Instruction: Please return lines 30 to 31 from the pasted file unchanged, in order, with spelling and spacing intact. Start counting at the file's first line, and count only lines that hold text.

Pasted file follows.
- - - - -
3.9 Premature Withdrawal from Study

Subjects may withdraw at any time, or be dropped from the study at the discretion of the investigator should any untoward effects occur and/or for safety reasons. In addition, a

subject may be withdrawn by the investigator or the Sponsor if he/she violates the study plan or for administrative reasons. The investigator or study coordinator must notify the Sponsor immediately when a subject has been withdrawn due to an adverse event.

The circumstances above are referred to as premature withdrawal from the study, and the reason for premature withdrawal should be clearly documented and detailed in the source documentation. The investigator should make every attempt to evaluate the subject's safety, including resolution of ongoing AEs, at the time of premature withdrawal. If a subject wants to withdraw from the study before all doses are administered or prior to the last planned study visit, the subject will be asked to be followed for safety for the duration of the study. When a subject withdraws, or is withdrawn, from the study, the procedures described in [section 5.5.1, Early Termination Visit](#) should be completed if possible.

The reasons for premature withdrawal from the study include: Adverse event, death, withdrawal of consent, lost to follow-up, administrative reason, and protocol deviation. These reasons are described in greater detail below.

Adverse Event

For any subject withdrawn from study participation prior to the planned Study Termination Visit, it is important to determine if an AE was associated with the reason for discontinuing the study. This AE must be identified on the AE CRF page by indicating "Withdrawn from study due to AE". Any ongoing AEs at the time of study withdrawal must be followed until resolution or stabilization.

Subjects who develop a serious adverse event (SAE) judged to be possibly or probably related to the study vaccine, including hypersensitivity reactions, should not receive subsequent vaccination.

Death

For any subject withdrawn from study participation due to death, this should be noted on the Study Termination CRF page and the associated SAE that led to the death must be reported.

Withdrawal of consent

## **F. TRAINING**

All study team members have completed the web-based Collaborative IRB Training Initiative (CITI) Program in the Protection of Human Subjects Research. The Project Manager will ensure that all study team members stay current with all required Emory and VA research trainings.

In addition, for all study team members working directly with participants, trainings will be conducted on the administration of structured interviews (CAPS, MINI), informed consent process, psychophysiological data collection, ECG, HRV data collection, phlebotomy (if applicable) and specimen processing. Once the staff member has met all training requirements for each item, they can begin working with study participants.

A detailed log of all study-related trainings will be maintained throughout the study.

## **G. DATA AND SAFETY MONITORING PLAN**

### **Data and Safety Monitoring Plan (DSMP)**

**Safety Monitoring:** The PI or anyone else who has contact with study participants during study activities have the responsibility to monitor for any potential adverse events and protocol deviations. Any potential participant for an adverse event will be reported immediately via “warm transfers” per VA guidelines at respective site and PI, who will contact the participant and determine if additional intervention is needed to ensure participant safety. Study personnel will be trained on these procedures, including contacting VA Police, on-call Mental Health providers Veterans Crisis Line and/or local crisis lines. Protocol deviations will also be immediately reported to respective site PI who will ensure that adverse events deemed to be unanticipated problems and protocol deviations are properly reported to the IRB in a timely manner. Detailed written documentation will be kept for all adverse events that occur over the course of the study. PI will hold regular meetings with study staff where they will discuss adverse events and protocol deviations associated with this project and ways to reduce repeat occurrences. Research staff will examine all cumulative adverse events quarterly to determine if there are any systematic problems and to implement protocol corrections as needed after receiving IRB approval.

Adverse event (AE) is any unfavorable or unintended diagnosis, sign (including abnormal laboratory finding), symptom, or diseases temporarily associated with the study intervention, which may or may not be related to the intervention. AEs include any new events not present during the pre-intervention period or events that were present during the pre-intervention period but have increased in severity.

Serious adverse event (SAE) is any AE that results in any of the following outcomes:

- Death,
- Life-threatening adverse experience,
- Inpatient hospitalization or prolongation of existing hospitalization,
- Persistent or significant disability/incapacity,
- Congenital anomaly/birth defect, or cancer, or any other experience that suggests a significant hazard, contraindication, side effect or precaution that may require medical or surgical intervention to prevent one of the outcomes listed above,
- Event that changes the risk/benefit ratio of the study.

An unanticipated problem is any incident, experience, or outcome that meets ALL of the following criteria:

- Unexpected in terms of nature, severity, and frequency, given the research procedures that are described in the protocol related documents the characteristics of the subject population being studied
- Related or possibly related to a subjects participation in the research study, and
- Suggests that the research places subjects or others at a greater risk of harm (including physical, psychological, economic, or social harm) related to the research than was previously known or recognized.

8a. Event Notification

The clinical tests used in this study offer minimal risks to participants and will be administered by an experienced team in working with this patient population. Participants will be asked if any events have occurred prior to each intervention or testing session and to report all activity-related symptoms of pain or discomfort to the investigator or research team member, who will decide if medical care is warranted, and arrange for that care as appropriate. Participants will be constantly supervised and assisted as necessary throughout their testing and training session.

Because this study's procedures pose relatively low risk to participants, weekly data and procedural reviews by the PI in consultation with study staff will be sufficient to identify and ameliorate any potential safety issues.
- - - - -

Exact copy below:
- Suggests that the research places subjects or others at a greater risk of harm (including physical, psychological, economic, or social harm) related to the research than was previously known or recognized.

8a. Event Notification